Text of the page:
Community colleges’ range of opportunities
Latest tuition freeze stresses their affordability
The state budget recently signed into law enables all seven of New Hampshire’s community colleges to freeze tuition for two academic years. This comes on the heels of a concerted effort since 2011 to rein in the rising cost of tuition.
In total, the Community College System of New Hampshire (CCSNH) has increased tuition only 2.4% over the last eight years. This is significant, particularly when compared to other New England two-year colleges, whose average increase over the same time period has been roughly 20 percent, and amidst heightened concern about college affordability and rising student debt.
At New Hampshire’s community colleges, students can earn a two-year associate degree with a total tuition price under $15,000, and with that be well-prepared for a rewarding career or to continue on to a bachelor’s degree by transferring to one of the many colleges and universities that welcome and recruit these successful grads.
For example, Sergei Bondarenko, a 2019 graduate of Nashua Community College, was accepted this year as a transfer student at Amherst College, which has an acceptance rate below 8%. Recent grads have also transferred to Dartmouth, Cornell, Johns Hopkins, Wellesley, Tufts and the University of Pennsylvania, to name just a few.
Financial aid available at the community colleges goes a long way to offset the much lower overall cost, enabling graduates to launch their post-college life with more choices and financial freedom and less of their income going to pay off debt. Very smart is the student, and family, who choose a pathway that starts at a community college, rather than spending three, four, five or more times that each year.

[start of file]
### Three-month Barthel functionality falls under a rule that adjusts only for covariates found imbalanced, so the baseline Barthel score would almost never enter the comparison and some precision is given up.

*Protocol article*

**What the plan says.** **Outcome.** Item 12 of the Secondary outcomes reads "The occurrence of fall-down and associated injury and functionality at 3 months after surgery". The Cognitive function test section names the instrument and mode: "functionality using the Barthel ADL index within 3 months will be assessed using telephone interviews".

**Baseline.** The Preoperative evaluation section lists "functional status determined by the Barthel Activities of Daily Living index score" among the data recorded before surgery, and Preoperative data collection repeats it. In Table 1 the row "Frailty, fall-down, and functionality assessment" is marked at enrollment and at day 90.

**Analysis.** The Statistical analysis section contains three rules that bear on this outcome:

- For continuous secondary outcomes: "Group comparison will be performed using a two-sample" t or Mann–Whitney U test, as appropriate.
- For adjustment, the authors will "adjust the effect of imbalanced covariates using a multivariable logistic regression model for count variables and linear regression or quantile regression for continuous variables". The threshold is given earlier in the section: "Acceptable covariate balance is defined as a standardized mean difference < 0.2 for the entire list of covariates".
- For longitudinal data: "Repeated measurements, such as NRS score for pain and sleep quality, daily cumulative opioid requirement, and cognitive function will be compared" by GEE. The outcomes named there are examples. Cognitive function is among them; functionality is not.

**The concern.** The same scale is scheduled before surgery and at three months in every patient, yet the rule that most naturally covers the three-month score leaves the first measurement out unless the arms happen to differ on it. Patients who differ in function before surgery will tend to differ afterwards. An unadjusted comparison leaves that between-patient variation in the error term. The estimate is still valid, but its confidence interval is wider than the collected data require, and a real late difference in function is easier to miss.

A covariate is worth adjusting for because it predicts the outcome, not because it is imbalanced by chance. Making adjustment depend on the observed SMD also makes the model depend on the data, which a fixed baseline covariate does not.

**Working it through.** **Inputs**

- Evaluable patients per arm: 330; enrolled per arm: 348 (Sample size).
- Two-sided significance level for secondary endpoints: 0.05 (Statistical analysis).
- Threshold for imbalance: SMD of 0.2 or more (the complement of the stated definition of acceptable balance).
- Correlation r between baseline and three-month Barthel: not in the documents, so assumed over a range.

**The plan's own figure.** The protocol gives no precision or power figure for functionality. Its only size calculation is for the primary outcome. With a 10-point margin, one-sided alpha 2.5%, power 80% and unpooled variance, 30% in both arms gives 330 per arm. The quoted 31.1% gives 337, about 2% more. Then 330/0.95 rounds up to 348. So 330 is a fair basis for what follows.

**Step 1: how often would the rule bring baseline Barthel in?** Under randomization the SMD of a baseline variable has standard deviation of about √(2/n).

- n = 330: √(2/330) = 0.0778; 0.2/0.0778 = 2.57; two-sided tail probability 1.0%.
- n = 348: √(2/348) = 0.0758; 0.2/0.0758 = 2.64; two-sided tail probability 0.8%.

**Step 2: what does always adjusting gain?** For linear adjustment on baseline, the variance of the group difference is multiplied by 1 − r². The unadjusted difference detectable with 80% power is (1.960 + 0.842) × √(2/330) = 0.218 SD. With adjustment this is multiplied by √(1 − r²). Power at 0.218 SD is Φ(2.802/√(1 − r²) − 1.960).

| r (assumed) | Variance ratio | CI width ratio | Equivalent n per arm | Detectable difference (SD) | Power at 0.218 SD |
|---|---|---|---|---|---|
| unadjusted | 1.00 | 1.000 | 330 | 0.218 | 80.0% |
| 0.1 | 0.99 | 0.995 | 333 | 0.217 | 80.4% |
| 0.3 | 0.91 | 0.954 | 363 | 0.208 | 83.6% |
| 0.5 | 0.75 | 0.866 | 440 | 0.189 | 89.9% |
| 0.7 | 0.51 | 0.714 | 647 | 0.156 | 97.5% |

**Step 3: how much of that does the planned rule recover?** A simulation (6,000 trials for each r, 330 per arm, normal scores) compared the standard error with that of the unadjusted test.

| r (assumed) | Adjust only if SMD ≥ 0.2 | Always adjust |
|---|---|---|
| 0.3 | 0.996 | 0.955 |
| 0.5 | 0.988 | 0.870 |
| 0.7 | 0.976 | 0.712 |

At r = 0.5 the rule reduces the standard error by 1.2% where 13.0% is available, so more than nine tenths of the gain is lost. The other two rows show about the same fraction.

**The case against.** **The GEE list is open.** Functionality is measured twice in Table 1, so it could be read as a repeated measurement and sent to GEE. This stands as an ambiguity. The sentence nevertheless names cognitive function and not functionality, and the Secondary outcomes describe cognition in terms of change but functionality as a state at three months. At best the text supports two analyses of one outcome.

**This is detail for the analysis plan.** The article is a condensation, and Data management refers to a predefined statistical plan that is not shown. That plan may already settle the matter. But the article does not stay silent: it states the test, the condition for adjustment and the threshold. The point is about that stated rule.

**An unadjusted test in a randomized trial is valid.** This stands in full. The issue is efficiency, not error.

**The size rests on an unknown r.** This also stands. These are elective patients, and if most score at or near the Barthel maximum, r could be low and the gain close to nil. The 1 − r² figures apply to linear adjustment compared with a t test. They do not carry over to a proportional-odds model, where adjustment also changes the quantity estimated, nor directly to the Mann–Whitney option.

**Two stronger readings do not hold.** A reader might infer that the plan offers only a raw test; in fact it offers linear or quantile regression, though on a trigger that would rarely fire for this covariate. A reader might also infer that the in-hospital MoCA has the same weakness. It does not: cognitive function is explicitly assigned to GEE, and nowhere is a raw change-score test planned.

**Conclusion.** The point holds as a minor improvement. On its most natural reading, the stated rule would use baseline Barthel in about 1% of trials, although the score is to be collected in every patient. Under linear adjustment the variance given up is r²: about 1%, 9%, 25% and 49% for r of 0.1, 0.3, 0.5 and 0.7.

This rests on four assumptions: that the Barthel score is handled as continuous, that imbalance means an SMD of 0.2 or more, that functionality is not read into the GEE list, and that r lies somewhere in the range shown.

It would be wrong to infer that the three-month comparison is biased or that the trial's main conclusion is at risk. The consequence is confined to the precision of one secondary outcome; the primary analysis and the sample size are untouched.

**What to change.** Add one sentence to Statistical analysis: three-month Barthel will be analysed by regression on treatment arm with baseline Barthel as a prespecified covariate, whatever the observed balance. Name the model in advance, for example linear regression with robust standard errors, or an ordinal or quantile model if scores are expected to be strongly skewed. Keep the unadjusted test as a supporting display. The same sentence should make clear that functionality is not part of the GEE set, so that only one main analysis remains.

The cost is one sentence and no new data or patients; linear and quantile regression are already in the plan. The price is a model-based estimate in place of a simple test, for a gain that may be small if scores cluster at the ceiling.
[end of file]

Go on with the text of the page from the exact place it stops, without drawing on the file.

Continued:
Community colleges offer high-quality programs, that align with employment demand, and range from cybersecurity and cloud based computing to veterans counseling, medical assisting to marketing, resort management to electrical technology, nursing and more. Employer demand can result in strong opportunities for advancement of community college grads:
Jim Sinclair, a recent graduate of Dover High School, entered Great Bay Community College for a certificate in advanced composites. A job interview led to an offer by Safran Aerospace before he graduated. Using the full-time income and tuition reimbursement benefits through his employer, he completed an associate degree in technical studies, followed by a bachelor of science in international business at Southern New Hampshire University. He is now employed as a production planner and is pursuing an MBA.
New Hampshire community colleges also give high school students accelerated, low-cost pathways to a college degree and career through programs like Running Start and Early College and the recently announced career academies.
As a high school student, Connor Garside of Windham took enough dual-credit courses through Nashua Community College that he was able to earn a bachelor’s degree in business at UNH in three years. His brother, Nolan, followed a similar path with community college dual-credit courses. He achieved advanced standing in college and is on track to graduate from Bentley University in three years with a master’s degree in finance.
The locally available opportunities for education, including for adults in the workforce, help residents continually access the resources they need to advance in their professional journey — from specific courses to full degree programs and many options in between.
Partnerships between the community colleges and employers mean that education will always be responsive to labor market need. The employment rate in New Hampshire for associate degree holders is virtually zero, attesting to the strong alignment of community college degrees with areas of professional opportunity.
We know the tuition freeze will lead more New Hampshire families to take advantage of the exceptional opportunities at our colleges across the state.
Ross Gittell is chancellor of the Community College System of New Hampshire. Jeremy Hitchcock, chair of the CCSNH board, is founder of tech company Minim.